The Art of Public Speaking by Dale Carnegie and J. Berg Esenwein, chapter name INFLUENCING BY DESCRIPTION


The groves of Eden vanish'd now so long, Live in description, and look green in song.


—ALEXANDER POPE, Windsor Forest.

The moment our discourse rises above the ground-line of familiar facts, and is inflamed with passion or exalted thought, it

clothes itself in images. A man conversing in earnest, if he watch his intellectual processes, will find that always a material image, more or less luminous, arises in his mind, contemporaneous with every thought, which furnishes the vestment of the thought.... This imagery is spontaneous. It is the blending of experience with the present action of the mind. It is proper creation.—RALPH WALDO EMERSON, Nature.

Like other valuable resources in public speaking, description loses its power when carried to an extreme. Over-ornamentation makes the subject ridiculous. A dust-cloth is a very useful thing, but why embroider it? Whether description shall be restrained within its proper and important limits, or be encouraged to run riot, is the personal choice that comes before every speaker, for man's earliest literary tendency is to depict.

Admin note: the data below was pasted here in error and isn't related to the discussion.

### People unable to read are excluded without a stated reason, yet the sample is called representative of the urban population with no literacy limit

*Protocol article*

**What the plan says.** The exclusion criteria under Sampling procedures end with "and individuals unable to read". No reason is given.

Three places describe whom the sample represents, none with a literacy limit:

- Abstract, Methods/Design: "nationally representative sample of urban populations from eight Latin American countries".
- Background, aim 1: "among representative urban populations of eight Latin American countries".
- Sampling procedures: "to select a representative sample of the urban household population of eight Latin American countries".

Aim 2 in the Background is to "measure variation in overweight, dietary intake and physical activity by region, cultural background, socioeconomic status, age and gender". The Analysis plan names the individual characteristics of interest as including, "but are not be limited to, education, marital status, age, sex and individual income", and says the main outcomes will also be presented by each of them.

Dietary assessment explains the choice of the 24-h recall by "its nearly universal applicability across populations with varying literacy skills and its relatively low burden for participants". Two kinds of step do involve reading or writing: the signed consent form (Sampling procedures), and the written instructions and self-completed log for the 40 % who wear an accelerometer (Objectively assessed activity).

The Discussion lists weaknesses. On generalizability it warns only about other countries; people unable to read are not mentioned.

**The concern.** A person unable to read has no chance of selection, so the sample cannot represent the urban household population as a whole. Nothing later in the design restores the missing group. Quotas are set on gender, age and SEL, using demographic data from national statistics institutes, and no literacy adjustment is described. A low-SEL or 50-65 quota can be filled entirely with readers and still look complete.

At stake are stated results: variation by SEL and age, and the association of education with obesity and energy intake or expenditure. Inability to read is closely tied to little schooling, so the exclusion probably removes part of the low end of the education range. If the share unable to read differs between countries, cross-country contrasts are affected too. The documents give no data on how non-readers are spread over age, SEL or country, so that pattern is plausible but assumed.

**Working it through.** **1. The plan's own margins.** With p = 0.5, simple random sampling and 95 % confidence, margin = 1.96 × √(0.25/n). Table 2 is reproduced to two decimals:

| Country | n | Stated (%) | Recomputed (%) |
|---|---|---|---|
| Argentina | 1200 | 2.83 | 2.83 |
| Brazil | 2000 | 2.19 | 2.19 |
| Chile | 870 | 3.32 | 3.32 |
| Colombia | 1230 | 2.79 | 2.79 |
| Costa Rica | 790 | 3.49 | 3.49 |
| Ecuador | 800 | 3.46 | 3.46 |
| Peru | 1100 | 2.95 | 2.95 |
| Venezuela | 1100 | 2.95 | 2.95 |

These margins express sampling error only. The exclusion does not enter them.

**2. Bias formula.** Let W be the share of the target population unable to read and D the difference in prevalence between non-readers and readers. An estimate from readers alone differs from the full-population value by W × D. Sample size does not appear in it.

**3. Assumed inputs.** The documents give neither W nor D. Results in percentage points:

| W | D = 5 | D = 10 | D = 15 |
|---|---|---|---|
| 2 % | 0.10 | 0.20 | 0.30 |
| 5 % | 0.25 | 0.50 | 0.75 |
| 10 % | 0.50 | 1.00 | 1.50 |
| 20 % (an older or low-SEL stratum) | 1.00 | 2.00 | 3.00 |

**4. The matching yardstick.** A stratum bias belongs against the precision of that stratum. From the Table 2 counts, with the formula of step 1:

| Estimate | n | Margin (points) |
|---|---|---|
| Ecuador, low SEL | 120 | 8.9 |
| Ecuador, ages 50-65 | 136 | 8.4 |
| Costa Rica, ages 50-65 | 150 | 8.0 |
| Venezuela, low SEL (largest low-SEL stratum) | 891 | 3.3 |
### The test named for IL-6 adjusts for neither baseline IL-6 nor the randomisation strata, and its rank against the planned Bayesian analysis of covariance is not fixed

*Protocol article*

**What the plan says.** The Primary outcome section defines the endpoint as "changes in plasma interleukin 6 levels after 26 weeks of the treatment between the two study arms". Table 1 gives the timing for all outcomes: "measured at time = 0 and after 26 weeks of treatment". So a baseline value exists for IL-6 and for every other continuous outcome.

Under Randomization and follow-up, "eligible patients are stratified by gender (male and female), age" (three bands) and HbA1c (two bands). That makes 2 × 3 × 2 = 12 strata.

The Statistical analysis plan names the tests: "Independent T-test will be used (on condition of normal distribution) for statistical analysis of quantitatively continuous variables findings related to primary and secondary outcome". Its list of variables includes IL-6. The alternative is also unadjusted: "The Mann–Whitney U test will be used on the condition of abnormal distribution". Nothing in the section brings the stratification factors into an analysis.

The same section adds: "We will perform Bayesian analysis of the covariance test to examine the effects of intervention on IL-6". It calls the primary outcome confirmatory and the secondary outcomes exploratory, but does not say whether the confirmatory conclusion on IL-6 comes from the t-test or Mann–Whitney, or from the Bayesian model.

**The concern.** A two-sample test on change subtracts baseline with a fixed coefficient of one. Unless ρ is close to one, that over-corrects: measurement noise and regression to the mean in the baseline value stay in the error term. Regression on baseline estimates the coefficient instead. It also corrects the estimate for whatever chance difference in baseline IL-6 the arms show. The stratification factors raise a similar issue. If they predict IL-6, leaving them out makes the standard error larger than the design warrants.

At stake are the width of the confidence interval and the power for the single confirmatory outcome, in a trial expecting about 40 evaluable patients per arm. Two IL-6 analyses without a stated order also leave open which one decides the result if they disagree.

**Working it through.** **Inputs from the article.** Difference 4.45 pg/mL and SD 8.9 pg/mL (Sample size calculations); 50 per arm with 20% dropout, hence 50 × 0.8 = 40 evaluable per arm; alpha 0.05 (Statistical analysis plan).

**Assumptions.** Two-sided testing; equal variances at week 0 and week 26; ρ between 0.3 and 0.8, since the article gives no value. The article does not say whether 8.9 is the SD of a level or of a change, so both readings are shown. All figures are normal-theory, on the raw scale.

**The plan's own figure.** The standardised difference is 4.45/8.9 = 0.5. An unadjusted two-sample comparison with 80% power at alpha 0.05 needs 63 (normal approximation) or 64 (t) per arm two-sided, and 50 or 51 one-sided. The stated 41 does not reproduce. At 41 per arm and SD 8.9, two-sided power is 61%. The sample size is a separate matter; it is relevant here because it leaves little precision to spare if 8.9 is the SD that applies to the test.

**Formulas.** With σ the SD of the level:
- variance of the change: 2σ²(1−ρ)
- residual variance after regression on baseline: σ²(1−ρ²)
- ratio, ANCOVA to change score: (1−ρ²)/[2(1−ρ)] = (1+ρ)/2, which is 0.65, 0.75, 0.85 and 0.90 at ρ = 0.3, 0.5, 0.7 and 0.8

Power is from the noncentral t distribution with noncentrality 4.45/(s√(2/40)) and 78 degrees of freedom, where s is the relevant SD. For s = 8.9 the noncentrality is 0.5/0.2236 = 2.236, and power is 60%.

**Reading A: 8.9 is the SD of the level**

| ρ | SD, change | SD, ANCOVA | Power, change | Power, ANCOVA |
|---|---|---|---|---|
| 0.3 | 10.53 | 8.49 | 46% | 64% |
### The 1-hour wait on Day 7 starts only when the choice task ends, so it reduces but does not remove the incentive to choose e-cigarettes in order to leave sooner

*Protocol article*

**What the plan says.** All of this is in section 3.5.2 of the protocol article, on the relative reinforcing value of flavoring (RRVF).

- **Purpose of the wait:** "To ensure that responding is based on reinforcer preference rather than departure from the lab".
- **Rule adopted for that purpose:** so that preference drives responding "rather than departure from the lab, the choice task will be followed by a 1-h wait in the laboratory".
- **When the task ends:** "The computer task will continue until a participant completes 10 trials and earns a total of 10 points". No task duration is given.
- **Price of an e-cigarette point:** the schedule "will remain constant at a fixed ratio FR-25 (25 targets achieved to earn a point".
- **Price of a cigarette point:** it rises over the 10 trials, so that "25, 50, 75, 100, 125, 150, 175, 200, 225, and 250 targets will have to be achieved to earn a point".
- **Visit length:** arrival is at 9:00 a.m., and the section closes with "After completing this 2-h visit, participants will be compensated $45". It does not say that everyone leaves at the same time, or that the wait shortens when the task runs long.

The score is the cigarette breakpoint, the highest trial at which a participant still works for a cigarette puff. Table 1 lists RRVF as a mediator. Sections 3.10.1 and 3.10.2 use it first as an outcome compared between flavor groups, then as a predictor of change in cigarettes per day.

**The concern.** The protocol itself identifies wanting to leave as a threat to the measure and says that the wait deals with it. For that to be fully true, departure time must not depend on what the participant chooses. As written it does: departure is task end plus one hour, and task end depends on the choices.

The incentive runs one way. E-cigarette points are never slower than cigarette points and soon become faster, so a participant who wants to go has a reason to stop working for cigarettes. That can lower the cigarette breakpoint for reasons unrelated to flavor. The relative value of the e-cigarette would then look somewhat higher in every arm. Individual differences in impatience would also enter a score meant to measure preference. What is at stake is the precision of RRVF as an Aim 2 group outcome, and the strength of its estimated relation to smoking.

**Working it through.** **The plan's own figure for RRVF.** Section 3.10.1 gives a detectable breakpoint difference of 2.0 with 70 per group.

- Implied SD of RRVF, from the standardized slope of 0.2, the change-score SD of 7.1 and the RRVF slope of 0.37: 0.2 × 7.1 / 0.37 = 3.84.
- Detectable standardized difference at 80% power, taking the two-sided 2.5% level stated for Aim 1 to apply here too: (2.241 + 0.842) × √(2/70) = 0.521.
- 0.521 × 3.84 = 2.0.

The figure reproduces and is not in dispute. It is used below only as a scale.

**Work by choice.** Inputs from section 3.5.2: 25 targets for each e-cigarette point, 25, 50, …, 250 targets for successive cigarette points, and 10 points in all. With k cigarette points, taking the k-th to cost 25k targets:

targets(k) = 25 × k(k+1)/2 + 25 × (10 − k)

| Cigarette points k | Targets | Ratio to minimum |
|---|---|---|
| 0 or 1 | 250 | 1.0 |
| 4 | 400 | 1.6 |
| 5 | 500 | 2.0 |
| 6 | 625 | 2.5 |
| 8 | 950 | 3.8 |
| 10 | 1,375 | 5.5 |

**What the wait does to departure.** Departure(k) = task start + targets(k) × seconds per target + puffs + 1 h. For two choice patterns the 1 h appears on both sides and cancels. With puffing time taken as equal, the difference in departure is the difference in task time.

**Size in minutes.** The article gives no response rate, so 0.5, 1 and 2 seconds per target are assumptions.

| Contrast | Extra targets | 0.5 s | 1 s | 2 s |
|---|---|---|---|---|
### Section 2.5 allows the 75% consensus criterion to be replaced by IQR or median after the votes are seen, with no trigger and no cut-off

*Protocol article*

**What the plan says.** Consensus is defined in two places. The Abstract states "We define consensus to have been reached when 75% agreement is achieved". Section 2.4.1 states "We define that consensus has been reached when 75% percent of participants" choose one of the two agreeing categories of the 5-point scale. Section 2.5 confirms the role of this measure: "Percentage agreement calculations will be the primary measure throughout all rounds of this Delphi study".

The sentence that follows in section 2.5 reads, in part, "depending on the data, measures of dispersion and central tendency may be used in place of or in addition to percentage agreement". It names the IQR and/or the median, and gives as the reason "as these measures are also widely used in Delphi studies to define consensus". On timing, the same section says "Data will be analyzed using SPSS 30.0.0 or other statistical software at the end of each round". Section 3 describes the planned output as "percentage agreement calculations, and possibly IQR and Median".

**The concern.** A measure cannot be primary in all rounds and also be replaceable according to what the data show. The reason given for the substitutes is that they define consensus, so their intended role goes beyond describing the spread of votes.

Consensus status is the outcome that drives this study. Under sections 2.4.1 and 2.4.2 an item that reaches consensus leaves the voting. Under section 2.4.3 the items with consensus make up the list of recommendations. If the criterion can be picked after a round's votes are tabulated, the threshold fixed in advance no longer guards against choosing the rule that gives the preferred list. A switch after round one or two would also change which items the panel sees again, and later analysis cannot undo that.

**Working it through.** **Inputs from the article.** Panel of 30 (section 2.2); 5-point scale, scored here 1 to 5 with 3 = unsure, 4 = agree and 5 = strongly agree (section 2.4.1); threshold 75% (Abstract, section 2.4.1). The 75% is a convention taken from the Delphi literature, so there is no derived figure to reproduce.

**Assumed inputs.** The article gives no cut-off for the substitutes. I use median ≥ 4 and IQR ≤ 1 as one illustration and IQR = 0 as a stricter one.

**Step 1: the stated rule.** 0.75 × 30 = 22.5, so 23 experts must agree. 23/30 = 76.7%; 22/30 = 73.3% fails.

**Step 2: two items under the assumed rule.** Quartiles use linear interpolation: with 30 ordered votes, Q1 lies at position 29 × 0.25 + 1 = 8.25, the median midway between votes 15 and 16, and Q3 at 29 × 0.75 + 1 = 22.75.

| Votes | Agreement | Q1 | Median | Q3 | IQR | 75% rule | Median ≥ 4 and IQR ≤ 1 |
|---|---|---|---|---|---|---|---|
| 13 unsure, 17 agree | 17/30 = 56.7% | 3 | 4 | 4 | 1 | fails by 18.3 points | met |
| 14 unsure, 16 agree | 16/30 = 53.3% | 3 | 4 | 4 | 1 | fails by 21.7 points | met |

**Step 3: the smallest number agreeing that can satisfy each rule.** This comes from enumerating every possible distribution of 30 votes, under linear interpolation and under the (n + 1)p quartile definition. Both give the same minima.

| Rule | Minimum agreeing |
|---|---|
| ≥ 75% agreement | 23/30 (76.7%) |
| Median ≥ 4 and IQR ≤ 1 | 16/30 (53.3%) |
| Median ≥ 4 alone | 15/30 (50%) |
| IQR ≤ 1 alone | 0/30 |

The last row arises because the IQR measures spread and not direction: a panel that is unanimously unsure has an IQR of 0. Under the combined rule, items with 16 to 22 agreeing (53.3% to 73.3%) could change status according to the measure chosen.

The Nature of Description

To describe is to call up a picture in the mind of the hearer. "In talking of description we naturally speak of portraying, delineating, coloring, and all the devices of the picture painter. To describe is to visualize, hence we must look at description as a pictorial process, whether the writer deals with material or with spiritual objects."[19]

If you were asked to describe the rapid-fire gun you might go about it in either of two ways: give a cold technical account of its mechanism, in whole and in detail, or else describe it as a terrible engine of slaughter, dwelling upon its effects rather than upon its structure.